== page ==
Yeasts in nectar can stimulate the growth of bee colonies
Researchers from KU Leuven have found that the presence of yeasts can alter the chemical composition and thus the nutritional value of nectar for pollinators such as bees. Moreover, the study found that yeasts can even boost bee health and colony fitness. 'Research into the role of microbes in our ecosystem is of vital importance to safeguard bees.' (2019-11-20)

Bats in attics might be necessary for conservation
Researchers investigate and describe the conservation importance of buildings relative to natural, alternative roosts for little brown bats in Yellowstone National Park. (2019-11-19)

Solution of the high-resolution crystal structure of stress proteins from Staphylococcus
One of the main factors favoring a microorganism's survival in extreme conditions is preserving ribosomes -- a macromolecular complex comprising RNA and proteins (2019-11-06)

WSU grizzly research reveals remarkable genetic regulation during hibernation
New RNA sequencing-based genetic research conducted at Washington State University's Bear Research, Education, and Conservation Center shows grizzlies express a larger number of genes in preparation for, and during hibernation to cope with such stressors, than do any other species studied. (2019-09-18)

Mosquitoes push northern limits with time-capsule eggs to survive winters
Invasive mosquitoes at the northern limit of their current range are surviving conditions that are colder than those in their native territory. This new evidence of rapid local adaptation could have implications for efforts to control the spread of this invasive species. (2019-08-21)

Climate is changing faster than animal adaptation
An international team of scientists reviewed more than 10,000 published climate change studies and has reached a sobering conclusion. Birds and other animals cannot adapt fast enough to keep pace with climate change, throwing species survival in doubt. (2019-08-20)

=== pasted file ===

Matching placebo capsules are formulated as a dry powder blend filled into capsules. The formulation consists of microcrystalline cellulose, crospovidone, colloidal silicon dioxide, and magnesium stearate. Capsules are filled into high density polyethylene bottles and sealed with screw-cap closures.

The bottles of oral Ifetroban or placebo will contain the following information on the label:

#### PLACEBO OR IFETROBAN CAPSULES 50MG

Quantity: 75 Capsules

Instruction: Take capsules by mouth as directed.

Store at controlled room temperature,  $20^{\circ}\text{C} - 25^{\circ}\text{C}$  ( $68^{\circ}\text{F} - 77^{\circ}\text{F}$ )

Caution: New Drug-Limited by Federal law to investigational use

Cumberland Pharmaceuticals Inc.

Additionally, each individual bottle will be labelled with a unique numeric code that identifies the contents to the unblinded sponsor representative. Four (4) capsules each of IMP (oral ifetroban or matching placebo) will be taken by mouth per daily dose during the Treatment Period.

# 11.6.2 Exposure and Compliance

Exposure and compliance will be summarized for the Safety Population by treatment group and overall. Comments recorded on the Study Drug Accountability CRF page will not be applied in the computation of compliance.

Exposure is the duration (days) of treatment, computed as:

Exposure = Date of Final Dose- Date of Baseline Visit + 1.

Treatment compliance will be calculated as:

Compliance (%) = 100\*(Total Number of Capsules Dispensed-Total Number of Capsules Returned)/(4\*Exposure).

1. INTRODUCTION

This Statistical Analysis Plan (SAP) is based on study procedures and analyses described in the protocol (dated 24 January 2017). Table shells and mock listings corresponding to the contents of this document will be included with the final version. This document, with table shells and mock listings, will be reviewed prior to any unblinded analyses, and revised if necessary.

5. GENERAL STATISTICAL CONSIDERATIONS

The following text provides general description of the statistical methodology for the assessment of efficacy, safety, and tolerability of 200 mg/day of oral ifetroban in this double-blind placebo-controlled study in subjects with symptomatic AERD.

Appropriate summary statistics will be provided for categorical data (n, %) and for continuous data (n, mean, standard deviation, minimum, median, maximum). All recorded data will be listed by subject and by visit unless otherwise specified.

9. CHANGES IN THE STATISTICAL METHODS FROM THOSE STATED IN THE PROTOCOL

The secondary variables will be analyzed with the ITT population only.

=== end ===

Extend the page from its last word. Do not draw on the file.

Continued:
Species aren't adapting fast enough to cope with climate change, according to new study
Many species are adapting to climate change, but those adaptations aren't occurring fast enough to guarantee their long-term survival, according to a recent study that analyzed 10,000 published scientific papers. An Iowa State University biologist contributed to the international research team. (2019-08-01)

Early arrival of spring disrupts the mutualism between plants and pollinators
Early snowmelt increases the risk of phenological mismatch, in which the flowering of periodic plants and pollinators fall out of sync, compromising seed production. (2019-07-12)

Climate change has long-term impact on species adaptability
Historic climate change events can have a lasting impact on the genetic diversity of a species, reveals a new study on the alpine marmot. (2019-05-20)

The hunger gaps: How flowering times affect farmland bees
For the very first time, researchers from the University of Bristol have measured farmland nectar supplies throughout the whole year and revealed hungry gaps when food supply is not meeting pollinator demand. This novel finding reveals new ways of making farmland better for pollinators, benefitting the many crop plants and wildflowers that depend on them. (2019-05-01)

Vaccination may help protect bats from deadly disease
A new study shows that vaccination may reduce the impact of white-nose syndrome in bats, marking a milestone in the international fight against one of the most destructive wildlife diseases in modern times. (2019-05-01)

Soft tissue makes coral tougher in the face of climate change
A new study conducted by scientists at the University of Hawai'i (UH) at Mānoa and the California Academy of Sciences revealed soft tissues that cover the rocky coral skeleton promote the recovery of corals following a bleaching event. (2019-04-23)